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The Book of the New York International Chess Tournament 1924 - 2nd hand

Alexander Alekhine, Edited by Hermann Helms

With original annotations by Alexander Alekhine

First published in 1925 by the American Chess Bulletin, New York

A 2nd-hand book like new

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The great 1924 New York chess tournament is remembered as one of the most brilliant tournaments of all time. The greatest players of the day were there and the play was magnificent. There was José R. Capablanca, World Champion, known as the Chess Machine, since he had the fabulous record of losing only one game in 95 tournaments and matches, over the past ten years. There was Dr. Emanuel Lasker, whose fighting and chess profundity had ruled the world for 28 years; there was Alexander Alekhine, soon to be the next world champion; Frank Marshall, whose wiliness had won him many otherwise lost games, and Dr. Tartakower, Geza Maroczy, Richard Reti, E. Bogoljubow, F. Yates, Edward Lasker, and Janowski. 

The situation also was remarkable: for the first time the chess modernists were facing, en masse, the old guard in chess. Dr. Lasker, before the tournament, said, "How can we old-timers win any more?" The moment of crisis came when Capablanca, badly out of condition, failed to win game after game, and then lost to Reti—Capablanca's first loss in more than five years. The onlookers sat in stunned silence. And then Dr. Lasker, despite his advanced age, gradually drew ahead of the rest of the field. Capablanca, shocked into form by his loss, fought desperately to gain the lead. It was the most exciting tournament of the decade.

The chess played in those games was remarkable, and for years players have studied these games and played them over and over. The tournament book has long been a rare collector's item, greatly prized because of the marvellously imaginative and complete annotations of Alexander Alekhine, the best chess analyst, perhaps, of all time.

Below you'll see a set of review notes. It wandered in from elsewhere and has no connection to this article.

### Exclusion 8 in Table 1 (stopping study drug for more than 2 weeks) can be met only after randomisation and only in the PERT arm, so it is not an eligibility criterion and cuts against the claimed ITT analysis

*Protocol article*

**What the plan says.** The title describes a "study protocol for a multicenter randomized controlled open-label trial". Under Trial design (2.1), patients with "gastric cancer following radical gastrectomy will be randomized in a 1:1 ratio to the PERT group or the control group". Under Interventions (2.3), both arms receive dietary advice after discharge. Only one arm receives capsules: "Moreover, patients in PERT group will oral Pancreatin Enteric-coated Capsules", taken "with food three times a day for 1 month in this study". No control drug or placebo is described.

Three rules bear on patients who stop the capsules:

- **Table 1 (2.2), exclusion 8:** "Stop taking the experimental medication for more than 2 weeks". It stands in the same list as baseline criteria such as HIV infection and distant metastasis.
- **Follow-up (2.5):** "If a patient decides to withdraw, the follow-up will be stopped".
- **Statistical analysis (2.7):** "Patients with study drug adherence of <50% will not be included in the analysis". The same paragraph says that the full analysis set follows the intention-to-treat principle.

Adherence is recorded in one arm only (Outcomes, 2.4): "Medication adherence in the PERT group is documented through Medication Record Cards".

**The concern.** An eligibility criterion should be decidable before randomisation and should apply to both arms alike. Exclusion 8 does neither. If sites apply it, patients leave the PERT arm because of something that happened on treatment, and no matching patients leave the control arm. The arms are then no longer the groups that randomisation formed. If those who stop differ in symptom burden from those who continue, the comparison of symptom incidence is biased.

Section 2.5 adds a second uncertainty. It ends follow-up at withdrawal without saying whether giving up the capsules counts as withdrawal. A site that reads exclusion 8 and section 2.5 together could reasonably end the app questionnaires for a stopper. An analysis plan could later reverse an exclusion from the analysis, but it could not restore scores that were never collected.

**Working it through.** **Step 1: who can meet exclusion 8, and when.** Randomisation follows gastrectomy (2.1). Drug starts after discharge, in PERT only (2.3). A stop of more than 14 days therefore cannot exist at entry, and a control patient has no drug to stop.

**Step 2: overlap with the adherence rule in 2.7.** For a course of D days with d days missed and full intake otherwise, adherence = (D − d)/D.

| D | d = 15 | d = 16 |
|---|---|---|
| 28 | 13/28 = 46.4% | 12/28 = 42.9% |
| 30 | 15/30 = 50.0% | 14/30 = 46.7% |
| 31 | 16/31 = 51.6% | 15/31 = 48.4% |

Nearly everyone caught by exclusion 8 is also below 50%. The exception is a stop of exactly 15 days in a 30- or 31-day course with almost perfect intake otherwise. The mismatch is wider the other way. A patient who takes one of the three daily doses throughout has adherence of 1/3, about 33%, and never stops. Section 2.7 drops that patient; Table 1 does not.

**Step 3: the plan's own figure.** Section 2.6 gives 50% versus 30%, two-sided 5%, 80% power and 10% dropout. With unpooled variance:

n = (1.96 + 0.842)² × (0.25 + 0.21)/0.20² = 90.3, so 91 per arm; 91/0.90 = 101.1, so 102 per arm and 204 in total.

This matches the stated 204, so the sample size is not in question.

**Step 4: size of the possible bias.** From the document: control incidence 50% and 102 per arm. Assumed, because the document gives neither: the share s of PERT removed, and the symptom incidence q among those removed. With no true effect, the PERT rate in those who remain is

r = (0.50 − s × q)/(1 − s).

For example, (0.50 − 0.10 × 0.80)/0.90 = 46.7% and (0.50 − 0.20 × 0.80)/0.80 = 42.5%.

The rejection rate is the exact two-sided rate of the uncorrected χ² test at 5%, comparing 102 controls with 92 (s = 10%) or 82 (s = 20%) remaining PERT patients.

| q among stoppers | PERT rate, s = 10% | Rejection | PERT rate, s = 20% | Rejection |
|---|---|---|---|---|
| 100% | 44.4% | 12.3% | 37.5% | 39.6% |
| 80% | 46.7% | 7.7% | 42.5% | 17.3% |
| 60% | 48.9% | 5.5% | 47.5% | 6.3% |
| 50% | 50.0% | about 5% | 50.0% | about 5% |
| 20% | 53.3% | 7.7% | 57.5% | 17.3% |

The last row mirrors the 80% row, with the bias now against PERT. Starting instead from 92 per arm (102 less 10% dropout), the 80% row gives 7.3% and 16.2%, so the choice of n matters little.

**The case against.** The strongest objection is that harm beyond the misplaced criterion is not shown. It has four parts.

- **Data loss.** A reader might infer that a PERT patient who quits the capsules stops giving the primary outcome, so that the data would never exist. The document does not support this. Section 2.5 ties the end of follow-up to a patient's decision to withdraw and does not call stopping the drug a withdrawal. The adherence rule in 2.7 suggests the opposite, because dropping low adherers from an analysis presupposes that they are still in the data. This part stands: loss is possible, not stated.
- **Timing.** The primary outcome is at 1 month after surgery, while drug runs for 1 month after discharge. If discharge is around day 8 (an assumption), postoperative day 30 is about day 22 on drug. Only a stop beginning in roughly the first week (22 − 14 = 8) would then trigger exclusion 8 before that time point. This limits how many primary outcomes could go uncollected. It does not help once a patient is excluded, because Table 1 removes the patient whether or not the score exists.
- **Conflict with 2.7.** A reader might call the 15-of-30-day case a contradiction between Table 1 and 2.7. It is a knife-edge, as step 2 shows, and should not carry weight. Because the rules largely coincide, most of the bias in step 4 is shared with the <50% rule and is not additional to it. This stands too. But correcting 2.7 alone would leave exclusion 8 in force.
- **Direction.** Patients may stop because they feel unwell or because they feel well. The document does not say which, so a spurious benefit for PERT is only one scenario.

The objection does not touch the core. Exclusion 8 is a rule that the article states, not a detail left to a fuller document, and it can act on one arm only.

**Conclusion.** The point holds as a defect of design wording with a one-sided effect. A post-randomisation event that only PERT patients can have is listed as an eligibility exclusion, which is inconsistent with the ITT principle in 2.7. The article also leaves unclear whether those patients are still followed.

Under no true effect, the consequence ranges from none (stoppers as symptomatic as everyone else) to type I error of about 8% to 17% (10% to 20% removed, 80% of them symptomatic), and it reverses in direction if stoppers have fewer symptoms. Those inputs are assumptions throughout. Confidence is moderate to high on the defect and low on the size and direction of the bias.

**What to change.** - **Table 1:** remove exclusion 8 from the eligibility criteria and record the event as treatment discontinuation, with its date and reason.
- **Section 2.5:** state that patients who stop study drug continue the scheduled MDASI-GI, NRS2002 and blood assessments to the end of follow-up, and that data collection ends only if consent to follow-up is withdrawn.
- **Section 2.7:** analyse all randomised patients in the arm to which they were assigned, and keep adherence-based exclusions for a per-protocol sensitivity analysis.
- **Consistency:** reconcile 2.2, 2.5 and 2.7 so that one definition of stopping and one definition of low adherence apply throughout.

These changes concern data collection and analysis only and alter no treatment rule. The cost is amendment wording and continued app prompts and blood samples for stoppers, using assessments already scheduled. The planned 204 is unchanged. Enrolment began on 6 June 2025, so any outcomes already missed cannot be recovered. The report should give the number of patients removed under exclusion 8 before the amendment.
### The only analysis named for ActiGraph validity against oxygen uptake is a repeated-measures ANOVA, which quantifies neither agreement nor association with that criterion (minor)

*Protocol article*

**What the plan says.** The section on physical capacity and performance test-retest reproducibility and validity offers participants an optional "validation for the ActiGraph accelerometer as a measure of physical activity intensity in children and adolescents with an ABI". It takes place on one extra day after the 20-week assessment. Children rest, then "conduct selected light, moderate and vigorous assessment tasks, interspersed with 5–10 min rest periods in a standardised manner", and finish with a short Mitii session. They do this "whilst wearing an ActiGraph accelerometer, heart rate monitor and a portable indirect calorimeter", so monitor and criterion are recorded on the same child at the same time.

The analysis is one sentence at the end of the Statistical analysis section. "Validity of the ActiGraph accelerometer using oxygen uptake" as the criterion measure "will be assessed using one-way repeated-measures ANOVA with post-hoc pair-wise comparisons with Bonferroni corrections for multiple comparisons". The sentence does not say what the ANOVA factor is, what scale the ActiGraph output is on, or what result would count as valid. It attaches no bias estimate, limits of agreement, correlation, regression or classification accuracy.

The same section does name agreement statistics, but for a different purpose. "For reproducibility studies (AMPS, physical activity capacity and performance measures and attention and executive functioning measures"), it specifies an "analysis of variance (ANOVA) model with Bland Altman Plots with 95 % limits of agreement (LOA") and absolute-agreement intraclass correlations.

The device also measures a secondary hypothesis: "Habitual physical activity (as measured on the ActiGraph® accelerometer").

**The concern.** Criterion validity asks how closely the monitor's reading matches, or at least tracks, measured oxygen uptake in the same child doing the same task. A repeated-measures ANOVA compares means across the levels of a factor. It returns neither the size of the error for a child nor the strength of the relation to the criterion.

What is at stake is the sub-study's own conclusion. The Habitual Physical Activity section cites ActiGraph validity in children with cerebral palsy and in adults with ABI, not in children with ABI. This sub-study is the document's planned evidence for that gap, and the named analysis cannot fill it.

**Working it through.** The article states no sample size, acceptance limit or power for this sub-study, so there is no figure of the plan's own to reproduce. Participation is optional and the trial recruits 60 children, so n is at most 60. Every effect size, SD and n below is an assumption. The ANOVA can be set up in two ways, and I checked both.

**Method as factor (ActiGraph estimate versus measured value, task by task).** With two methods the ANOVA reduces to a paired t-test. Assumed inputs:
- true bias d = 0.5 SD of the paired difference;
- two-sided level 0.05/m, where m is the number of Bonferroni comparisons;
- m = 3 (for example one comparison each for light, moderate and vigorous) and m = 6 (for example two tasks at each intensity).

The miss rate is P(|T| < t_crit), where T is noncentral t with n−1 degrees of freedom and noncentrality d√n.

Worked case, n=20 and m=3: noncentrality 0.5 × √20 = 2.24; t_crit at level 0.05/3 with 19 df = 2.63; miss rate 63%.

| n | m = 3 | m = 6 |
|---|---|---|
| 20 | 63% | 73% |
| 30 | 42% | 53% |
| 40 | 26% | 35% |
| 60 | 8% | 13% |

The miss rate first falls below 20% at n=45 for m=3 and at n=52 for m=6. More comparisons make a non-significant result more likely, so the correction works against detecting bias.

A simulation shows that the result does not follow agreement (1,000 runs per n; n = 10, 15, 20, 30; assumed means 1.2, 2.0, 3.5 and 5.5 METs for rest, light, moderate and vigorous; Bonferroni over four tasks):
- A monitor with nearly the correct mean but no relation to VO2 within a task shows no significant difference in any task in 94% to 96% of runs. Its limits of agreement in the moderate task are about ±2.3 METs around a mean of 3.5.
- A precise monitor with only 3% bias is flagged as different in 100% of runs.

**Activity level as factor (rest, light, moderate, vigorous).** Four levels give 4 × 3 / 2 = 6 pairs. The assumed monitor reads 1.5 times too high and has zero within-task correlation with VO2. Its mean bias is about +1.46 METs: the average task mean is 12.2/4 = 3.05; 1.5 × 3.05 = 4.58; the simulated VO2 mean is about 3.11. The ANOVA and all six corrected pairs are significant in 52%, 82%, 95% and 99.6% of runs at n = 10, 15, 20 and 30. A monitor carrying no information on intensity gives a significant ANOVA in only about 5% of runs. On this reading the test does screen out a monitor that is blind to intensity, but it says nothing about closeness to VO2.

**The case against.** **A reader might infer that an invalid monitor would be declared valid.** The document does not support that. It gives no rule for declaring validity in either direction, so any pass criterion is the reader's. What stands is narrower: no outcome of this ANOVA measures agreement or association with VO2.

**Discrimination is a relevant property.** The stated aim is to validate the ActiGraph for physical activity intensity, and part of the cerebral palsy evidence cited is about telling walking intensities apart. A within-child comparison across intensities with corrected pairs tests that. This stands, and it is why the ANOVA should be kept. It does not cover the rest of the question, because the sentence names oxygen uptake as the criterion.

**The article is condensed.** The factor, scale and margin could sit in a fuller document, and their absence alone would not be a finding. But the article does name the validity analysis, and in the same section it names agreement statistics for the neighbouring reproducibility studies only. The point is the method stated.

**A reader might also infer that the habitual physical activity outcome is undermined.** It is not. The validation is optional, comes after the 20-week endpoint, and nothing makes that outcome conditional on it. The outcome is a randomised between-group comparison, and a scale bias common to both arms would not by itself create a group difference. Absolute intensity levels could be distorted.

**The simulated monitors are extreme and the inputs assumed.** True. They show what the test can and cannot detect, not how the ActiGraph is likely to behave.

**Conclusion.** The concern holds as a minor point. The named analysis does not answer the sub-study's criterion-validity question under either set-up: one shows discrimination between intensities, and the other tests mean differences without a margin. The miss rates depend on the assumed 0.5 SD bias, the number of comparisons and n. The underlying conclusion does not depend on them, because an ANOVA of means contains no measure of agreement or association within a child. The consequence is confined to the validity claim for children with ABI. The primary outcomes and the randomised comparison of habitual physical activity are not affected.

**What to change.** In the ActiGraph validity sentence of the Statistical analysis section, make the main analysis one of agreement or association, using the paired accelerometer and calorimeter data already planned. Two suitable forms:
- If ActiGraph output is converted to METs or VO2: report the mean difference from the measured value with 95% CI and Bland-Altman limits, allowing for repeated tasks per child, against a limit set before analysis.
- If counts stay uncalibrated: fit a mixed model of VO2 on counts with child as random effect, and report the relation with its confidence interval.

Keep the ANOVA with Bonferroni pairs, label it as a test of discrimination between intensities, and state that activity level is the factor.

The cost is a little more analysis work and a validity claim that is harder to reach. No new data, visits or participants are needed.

This volume contains all the 110 games played, fully annotated by Alekhine; these notes are not simply limited to alternate moves, but consider fully chess ideas and their values. Alekhine also added a 21-page discussion of the theory of openings developed in the tournament. This essay is one of the most important pieces of modern chess literature.

Complete unabridged reprint of the 1925 edition. 15 photographs. xi + 272pp. 5⅜ x 8½. Paperbound

With original annotations by Alexander Alekhine ; edited by Hermann Helms. Containing the authorized account of the 110 games played March-April, 1924 ; 
"In December 1923, following an aborted attempt to arrange a World Championship match between Capablanca and Alekhine, Hermann Helms, publisher of the American Chess Bulletin, Harry Latz, the General Manager of the Hotel Alamac in New York and Norbert Lederer, the Secretary of the Manhattan Chess Club, set about organizing a tournament to rival Cambridge Springs (1904). The tournament took place in the Hotel Alamac from the 16th of March to the 18th of April 1924. The participants were Dr. Emanuel Lasker, Capablanca, Alekhine, Marshall, Janowski, Maroczy, Bogolyubov, Reti, Tartakover, Edward Lasker, and Yates. The time limit was 30 moves in two hours and 15 moves per hour thereafter. Capablanca was expected to be the winner but the 55-year-old Dr. Lasker proved that he was by no means a spent force and ran away with the tournament. In a number of ways, the tournament paralleled the St Petersburg (1914) tournament with the top three place getters ten years older. It was also notable for Reti's use of his own opening, resulting in Capablanca's first tournament loss in eight years, and a number of masterpieces that were created. A silver cup and $75 in gold went to Reti for his win over Bogolyubov in Round 12."

  • Casa editrice Dover
  • Code NY24us
  • Anno 1961
  • Pagine 270
  • Isbn 0-486-20752-8